Moreover, Carter bore the burden on his motion for new trial of showing his trial counsel's deficiency, and his motion counsel never questioned the trial attorney about why he failed to object to this evidence. Thus, he made no affirmative showing that his trial counsel's failure to object demonstrated inadequate performance instead of a strategic decision. The presumption of reasonable trial strategy is extremely difficult to overcome in the absence of such evidence. See Boykin v. State, 264 Ga.App. 836, 841(5), 592 S.E.2d 426 (2003); Morgan v. State, 275 Ga. 222, 227(10), 564 S.E.2d 192 (2002). In any event, Carter has not established that an objection to this testimony would have raised a reasonable probability of a different outcome.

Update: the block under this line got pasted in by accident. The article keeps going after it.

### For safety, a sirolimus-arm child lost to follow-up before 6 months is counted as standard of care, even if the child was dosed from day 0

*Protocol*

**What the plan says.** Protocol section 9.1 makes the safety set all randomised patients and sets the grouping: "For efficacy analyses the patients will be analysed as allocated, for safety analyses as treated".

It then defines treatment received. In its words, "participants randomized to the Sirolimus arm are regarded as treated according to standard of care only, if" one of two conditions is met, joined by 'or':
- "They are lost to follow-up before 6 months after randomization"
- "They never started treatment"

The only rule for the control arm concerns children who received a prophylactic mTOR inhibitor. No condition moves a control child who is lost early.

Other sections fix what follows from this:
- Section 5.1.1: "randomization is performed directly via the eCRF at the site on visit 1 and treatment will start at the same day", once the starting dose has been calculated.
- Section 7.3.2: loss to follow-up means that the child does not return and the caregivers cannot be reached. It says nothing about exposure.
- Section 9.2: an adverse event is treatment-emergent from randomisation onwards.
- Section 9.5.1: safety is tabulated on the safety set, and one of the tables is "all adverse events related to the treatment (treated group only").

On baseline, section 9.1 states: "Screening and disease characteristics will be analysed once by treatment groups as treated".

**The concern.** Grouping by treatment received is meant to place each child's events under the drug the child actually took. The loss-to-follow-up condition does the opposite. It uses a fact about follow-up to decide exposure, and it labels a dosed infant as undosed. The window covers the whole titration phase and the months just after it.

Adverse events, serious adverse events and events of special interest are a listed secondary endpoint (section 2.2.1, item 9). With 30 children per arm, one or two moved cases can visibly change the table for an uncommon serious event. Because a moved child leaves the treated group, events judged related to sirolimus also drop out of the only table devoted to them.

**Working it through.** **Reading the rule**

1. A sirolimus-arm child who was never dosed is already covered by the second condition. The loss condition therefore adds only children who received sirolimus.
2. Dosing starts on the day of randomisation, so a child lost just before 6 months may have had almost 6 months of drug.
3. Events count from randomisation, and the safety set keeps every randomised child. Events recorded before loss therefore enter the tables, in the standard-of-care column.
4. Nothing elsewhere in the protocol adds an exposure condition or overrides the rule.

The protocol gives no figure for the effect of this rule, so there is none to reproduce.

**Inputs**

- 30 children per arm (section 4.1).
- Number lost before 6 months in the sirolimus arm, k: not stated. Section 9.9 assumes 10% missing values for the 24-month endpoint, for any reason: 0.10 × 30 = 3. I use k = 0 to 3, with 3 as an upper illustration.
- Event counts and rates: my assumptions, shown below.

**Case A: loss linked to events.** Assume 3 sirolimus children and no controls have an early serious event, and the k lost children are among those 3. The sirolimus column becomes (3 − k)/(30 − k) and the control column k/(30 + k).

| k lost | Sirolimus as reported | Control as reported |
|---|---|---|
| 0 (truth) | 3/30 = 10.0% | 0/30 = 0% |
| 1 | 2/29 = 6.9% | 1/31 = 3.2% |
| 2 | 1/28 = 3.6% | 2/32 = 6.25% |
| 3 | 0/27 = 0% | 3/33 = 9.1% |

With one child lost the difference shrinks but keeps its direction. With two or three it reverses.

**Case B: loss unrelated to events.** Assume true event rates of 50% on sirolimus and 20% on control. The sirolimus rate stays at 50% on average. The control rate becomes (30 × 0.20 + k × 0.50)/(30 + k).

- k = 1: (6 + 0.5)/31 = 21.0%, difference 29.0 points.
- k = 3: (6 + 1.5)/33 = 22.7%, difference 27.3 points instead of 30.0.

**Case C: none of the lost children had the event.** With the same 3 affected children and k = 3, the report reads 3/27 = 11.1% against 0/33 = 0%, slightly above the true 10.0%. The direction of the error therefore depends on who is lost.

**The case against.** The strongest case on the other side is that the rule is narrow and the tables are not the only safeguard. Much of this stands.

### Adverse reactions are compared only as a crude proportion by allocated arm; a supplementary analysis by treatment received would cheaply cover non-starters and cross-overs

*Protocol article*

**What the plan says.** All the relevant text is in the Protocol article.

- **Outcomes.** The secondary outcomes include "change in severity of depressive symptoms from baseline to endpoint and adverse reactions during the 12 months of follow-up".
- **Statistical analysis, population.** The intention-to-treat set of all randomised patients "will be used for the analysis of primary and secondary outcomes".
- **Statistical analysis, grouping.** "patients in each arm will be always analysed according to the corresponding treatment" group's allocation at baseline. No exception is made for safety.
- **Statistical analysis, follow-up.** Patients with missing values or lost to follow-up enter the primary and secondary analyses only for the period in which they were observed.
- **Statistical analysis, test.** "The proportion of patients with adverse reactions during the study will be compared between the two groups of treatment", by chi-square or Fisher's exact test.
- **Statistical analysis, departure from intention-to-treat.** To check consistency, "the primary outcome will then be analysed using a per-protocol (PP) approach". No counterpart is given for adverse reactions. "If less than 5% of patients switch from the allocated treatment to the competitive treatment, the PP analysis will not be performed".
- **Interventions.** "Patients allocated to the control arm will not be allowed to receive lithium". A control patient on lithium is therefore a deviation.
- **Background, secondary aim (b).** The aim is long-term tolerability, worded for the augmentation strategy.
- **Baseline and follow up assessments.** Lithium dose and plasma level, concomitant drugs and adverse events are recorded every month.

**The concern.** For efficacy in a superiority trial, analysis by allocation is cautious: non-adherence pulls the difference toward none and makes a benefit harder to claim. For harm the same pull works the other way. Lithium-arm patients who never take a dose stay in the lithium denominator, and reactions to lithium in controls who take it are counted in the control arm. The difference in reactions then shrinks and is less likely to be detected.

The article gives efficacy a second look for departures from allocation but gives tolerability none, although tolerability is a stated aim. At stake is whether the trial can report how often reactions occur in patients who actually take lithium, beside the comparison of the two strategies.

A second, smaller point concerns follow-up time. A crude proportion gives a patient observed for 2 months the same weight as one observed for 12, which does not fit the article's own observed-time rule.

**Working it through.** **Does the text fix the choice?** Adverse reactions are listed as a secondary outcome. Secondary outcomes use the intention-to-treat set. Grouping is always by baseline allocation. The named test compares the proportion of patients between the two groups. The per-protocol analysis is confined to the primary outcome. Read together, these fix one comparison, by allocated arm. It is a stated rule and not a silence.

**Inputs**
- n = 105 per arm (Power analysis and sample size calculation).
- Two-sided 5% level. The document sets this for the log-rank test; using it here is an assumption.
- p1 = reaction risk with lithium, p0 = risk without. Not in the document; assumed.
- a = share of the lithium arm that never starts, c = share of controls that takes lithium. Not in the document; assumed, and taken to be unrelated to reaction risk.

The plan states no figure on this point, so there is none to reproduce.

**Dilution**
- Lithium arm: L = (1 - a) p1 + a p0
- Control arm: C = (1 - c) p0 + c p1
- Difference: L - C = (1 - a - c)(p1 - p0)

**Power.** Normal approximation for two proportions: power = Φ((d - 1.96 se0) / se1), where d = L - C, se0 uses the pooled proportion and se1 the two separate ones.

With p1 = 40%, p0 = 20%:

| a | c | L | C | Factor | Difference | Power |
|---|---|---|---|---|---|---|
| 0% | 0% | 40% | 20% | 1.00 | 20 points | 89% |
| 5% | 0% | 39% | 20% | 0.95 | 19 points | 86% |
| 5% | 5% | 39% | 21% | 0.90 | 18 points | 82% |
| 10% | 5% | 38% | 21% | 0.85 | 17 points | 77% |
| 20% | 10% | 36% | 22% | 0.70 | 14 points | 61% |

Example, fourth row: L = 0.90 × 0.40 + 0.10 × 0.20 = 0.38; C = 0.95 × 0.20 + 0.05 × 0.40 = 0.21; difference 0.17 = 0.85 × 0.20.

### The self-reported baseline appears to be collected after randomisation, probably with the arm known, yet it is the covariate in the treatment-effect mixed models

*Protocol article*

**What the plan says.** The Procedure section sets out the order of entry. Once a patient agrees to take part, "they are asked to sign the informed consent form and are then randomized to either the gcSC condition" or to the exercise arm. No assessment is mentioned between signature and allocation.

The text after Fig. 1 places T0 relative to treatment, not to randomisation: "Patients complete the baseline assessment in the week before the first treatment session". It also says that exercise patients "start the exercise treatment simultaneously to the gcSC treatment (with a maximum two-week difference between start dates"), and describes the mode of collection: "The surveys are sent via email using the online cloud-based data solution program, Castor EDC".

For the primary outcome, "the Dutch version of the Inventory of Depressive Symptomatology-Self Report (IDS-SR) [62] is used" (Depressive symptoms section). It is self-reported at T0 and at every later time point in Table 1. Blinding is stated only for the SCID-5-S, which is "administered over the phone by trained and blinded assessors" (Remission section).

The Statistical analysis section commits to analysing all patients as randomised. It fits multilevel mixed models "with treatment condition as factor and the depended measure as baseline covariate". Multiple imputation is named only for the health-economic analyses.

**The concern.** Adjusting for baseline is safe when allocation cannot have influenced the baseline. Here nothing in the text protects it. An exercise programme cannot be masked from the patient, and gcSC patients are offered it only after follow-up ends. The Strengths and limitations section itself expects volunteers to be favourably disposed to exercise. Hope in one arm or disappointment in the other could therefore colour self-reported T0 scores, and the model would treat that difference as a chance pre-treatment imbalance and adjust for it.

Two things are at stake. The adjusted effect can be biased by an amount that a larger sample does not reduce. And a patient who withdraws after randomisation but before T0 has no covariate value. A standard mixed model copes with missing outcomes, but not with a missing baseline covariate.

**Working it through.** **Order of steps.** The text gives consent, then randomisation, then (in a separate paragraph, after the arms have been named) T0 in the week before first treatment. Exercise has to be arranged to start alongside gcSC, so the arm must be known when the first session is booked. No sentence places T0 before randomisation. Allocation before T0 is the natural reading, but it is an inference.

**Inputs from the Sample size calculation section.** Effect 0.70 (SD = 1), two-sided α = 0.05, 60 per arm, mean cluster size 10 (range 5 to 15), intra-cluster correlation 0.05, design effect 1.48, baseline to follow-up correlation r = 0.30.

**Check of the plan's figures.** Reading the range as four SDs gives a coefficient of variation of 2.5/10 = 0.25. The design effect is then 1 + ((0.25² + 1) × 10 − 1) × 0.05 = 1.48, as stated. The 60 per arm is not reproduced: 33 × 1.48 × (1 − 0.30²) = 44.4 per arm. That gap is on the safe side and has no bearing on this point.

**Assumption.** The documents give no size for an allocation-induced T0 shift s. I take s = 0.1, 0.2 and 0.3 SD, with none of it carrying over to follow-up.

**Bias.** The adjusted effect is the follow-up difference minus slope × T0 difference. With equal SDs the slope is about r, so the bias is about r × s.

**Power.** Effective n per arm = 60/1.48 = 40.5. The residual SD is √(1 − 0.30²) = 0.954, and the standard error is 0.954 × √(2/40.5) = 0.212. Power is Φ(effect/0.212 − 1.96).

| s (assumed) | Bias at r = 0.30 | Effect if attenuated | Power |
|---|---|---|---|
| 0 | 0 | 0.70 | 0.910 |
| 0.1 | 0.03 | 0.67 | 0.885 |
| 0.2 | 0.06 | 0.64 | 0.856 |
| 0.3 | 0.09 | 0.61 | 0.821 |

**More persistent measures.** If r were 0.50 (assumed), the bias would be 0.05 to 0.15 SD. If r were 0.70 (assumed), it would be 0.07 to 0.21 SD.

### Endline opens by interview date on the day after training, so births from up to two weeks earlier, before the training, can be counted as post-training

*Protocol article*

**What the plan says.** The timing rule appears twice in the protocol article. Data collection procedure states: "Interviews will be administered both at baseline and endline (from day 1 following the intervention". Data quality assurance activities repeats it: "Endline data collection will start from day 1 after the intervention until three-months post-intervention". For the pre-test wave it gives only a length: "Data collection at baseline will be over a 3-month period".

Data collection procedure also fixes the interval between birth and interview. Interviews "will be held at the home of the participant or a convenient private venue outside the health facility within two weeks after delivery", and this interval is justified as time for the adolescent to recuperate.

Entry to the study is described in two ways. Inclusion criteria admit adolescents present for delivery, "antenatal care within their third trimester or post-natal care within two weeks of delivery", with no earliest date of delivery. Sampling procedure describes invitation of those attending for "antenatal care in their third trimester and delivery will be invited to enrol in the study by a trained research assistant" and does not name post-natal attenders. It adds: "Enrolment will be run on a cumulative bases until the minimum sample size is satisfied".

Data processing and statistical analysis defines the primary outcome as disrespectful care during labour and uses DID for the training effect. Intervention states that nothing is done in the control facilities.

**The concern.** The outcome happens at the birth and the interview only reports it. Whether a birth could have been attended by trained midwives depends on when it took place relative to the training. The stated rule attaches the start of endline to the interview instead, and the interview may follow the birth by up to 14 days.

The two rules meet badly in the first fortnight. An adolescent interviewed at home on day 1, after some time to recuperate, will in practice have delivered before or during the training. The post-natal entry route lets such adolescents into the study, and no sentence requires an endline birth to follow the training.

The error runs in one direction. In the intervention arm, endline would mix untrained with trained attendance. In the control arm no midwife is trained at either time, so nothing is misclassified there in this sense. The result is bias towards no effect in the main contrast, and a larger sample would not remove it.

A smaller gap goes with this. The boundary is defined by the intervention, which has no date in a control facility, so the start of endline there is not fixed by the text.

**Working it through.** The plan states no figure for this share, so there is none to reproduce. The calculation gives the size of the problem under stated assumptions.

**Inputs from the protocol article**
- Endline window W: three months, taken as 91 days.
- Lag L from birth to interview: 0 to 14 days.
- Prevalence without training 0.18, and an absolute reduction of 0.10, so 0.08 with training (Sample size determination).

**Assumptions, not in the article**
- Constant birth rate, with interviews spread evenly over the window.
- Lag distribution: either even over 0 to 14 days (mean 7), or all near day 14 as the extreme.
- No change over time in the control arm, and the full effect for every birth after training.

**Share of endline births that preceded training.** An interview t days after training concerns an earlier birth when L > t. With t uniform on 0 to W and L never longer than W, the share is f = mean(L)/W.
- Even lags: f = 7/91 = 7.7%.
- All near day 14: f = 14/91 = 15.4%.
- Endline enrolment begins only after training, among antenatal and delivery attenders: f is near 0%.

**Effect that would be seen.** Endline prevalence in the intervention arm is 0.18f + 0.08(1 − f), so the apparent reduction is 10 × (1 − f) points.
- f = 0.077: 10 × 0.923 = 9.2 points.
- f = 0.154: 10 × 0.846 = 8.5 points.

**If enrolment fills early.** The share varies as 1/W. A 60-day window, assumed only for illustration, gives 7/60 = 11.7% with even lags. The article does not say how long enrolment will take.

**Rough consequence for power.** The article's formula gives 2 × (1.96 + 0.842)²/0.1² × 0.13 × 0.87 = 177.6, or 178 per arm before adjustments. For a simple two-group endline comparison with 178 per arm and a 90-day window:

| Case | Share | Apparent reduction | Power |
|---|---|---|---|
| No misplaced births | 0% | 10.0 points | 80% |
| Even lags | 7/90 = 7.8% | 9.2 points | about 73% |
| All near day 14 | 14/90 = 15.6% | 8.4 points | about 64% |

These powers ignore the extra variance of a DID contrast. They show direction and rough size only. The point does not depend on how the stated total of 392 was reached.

Accordingly, we affirm the trial court's denial of Carter's claims of ineffective assistance of counsel.

Judgment affirmed in part and reversed in part.

McMILLIAN, Judge.

BARNES, P.J., and McFADDEN, J., concur.